(The following selection is from "Paying It Forward," copyright 2003 by Michael A. Burstein, first published in Analog, September 2003.)
Max Tegmark, a physicist who did much of his work at the turn of the millennium, when I was just out of college, had proposed an interesting take on the Many-Worlds interpretation of quantum mechanics. Many-Worlds, proposed by Hugh Everett in 1957, explained away the paradoxes of quantum uncertainty by postulating that every time a decision has to be made, the universe splits into two, yielding an infinite multitude of realities, sometimes referred to as the multiverse. Well, Tegmark looked at this bizarre concept and proposed an even more bizarre idea of his own, which came to be known by his name.
The Tegmark Hypothesis can be summarized as follows: The only realities you continue to be aware of are those in which you survive.
In other words, suppose you do an experiment where you ask an assistant to push a button which will randomly cause a machine gun to either fire or not fire. You position yourself exactly in front of the gun, so that if the gun fires, you have no chance of surviving.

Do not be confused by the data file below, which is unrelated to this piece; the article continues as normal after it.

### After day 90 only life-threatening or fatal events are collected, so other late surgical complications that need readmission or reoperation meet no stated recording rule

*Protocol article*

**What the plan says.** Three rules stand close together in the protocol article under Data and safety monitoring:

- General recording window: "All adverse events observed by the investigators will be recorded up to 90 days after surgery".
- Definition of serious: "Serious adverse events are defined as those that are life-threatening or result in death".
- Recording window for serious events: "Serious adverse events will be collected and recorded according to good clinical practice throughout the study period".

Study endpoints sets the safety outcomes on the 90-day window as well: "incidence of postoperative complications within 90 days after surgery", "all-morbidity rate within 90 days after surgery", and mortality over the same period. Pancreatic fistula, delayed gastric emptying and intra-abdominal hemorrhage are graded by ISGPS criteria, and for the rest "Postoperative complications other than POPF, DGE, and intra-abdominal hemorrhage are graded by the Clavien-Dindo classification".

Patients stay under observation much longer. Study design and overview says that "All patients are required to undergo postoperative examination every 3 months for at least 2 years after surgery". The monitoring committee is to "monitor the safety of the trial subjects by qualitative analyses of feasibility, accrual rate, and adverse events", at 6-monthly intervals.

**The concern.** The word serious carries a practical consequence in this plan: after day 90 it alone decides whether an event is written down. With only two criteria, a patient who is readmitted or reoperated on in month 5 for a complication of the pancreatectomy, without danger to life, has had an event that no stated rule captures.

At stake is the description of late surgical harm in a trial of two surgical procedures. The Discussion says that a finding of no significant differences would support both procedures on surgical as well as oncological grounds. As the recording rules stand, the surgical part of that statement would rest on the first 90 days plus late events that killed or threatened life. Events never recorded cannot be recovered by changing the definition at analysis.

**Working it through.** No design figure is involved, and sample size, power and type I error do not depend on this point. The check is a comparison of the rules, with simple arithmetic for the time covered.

Here's where quantum mechanics comes into play. It is certainly possible for your assistant and for the rest of us to observe the experiment and recoil in shock at the sudden explosion of a bullet into your chest. But because there are an infinite number of tracks upon which the universe can run, you yourself will never feel the bullet. For you to be a valid observer, your consciousness must follow a track along which it will never--can never--be snuffed out. Because the alternate way to phrase the Tegmark Hypothesis is this: You can never have any awareness of realities in which you are dead.
Again, as I noted here, Max Tegmark will be speaking at the Red Line Bar in Cambridge, MA tomorrow night.